Our builds are all Ant, with JUnit for testing (there is some ‘make’ in there for native parts). We also have NetBeans projects setup for each area. There is a lot of code that we’ll be releasing, so as a matter of practicality we’re going to release different parts of JavaFX over the course of the next few months, starting with UI controls followed by charts. We’ll put up a full roadmap onto our project pages, should we be approved to become part of OpenJDK. We’ll make sure that the open source code is always fully buildable by anybody using the sources + a binary plug (which will become unnecessary as we open source the remaining pieces). All of the above listed modules will be open sourced and fully buildable.

What do you think? I’d love to hear any issues and hopefully be able to resolve those prior to requesting an official vote.

Thanks
Richard

[1] http://javafx-jira.kenai.com
[2] A good example of the sort of interesting stuff going on out there can be found here: http://jroller.com/neugens/entry/embed_swing_inside_javafx_2

This is the first step towards open sourcing JavaFX into OpenJDK. First I wanted to talk with the community about it, and if it looks favorable, I’ll follow up with an official project proposal. Here’s hoping! If you are a subscriber to “discuss”, please go and throw in some good word for the idea and if you have any questions I’d like to hear those too. If you aren’t a member of “discuss”, go join :-). You can do so here.

It feels good to finally be getting this all out in the open source!

There has been a very interesting thread in the JavaFX OTN forums about FXML and dependency injection. I went and downloaded Google Guice and wrote a small sample to try it all out. Things are not perfect quite yet (I still need full Unified Expression Language support added to FXML), but so very, very, very close!

What I ultimately hope to accomplish with FXML and CSS in JavaFX enterprise applications is that we (a) fully separate the visuals from the “controller”, (b) are left with a very simple “controller” that is highly testable, and (c) everything is highly modular.

CSS allows the designer to come in after the fact and modify the look of a UI without the developer’s help, and without a full build cycle. FXML allows a developer or designer to alter the structure of the view without a full build cycle. So (a) should be well in hand, especially if the controller itself can be injected rather than declared directly in the FXML file as it is today. (I’m OK with, even prefer, saying “I would like to have a FooController for this FXML file, if you please”, but what would really rock is if the FooController were an interface or abstract class rather than always being a concrete class, such that a DI framework like Guice could find the appropriate implementation and supply it).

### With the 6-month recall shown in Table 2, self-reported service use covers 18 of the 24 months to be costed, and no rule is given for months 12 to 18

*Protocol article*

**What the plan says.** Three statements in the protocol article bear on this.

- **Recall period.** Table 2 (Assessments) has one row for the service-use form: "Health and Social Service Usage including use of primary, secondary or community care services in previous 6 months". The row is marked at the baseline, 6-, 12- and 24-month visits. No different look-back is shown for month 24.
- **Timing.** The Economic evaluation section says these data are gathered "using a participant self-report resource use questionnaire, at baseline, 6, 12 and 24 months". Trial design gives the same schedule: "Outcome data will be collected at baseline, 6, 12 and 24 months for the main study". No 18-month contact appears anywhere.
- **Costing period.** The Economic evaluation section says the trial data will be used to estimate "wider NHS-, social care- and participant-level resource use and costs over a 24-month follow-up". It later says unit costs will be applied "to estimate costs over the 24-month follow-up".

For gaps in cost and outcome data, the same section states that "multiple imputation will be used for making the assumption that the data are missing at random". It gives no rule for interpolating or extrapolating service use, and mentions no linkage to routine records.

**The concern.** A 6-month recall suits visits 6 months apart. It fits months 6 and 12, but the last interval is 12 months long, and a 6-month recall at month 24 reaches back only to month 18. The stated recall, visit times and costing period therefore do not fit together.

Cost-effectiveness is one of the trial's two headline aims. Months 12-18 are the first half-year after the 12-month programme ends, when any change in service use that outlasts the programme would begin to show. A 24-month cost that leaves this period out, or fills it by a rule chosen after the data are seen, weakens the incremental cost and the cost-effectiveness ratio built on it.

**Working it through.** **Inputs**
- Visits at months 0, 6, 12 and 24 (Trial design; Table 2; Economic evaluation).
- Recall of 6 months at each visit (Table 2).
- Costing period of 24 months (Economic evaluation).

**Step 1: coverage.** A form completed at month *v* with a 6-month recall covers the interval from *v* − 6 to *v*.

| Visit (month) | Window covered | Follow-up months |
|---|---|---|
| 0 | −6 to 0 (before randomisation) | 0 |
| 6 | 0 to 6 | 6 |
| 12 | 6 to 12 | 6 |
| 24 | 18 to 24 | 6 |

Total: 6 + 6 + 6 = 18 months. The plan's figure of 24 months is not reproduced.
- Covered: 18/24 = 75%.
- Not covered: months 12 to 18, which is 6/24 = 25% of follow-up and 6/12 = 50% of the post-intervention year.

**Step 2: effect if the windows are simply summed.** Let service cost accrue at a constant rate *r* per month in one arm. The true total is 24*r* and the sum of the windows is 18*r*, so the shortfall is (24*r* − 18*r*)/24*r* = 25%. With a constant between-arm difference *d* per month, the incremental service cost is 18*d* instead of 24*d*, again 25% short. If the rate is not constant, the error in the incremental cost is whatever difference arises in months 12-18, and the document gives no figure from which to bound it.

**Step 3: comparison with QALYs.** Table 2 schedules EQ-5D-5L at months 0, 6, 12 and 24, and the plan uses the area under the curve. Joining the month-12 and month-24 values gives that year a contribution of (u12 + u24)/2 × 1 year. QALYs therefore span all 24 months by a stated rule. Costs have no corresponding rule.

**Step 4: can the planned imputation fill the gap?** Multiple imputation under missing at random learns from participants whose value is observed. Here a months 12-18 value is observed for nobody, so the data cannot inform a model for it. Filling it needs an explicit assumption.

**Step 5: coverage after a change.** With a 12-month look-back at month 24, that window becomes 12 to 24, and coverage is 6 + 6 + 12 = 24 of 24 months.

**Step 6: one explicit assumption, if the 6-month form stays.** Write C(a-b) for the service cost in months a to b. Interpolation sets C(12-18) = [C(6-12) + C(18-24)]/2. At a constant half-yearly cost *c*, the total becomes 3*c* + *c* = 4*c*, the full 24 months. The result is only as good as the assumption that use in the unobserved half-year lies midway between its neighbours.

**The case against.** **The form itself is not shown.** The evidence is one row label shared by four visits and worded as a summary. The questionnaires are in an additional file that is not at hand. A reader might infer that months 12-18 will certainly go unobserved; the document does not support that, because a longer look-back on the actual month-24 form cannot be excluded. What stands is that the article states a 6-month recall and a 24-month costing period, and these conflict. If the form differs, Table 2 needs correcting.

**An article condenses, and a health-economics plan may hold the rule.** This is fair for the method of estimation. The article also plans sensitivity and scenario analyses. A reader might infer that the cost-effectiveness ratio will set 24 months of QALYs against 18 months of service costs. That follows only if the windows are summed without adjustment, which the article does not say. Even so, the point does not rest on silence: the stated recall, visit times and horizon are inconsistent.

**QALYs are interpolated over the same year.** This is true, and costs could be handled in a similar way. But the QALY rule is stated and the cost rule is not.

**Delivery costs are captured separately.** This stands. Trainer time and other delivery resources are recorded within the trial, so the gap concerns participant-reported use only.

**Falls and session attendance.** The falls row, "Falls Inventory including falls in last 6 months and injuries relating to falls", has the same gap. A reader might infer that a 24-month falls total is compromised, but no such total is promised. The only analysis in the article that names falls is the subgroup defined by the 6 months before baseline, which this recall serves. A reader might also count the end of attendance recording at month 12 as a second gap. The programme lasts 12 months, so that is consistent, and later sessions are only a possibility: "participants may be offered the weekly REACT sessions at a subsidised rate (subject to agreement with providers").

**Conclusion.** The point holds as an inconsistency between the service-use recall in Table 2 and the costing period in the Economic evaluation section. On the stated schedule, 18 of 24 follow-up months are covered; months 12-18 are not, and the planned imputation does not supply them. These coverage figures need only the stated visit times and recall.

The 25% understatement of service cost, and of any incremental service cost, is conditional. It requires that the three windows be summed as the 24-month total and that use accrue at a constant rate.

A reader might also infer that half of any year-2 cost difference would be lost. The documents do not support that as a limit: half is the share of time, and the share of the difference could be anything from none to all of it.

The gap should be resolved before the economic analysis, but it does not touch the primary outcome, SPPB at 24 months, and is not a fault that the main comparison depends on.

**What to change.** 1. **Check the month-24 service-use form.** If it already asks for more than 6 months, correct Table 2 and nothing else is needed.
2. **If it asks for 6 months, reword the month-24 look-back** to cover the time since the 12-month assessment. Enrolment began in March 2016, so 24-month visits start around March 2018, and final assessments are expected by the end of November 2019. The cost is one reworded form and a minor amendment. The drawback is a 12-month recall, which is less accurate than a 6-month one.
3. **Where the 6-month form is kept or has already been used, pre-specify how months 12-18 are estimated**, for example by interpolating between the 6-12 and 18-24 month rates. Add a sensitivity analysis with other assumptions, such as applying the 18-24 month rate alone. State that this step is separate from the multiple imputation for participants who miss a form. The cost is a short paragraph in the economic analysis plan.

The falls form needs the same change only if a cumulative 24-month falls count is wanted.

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This past Monday in technical keynote at JavaOne 2011 we made a series of announcements, which I referred to in the recent posting. The video for the keynote can be seen (along with a lot of other videos) on the Oracle Media Network pages.

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I was just working my way through the last few days of posts on the JavaFX OTN forums and noticed somebody who was trying to learn how to write a custom layout pane and included the following code in the forum posting:


public class MyLayout extends Pane {
@Override protected void layoutChildren() {
// TODO
}

@Override protected void layoutInArea(Node arg0, double arg1, double arg2,
double arg3, double arg4, double arg5,
HPos arg6, VPos arg7) {
// TODO
}

@Override protected void impl_layoutBoundsChanged() {
// TODO
}
}

This reminded me that I had failed to write a blog warning of the perils of using impl_ methods in JavaFX 2.0. DON’T EVER USE THEM!!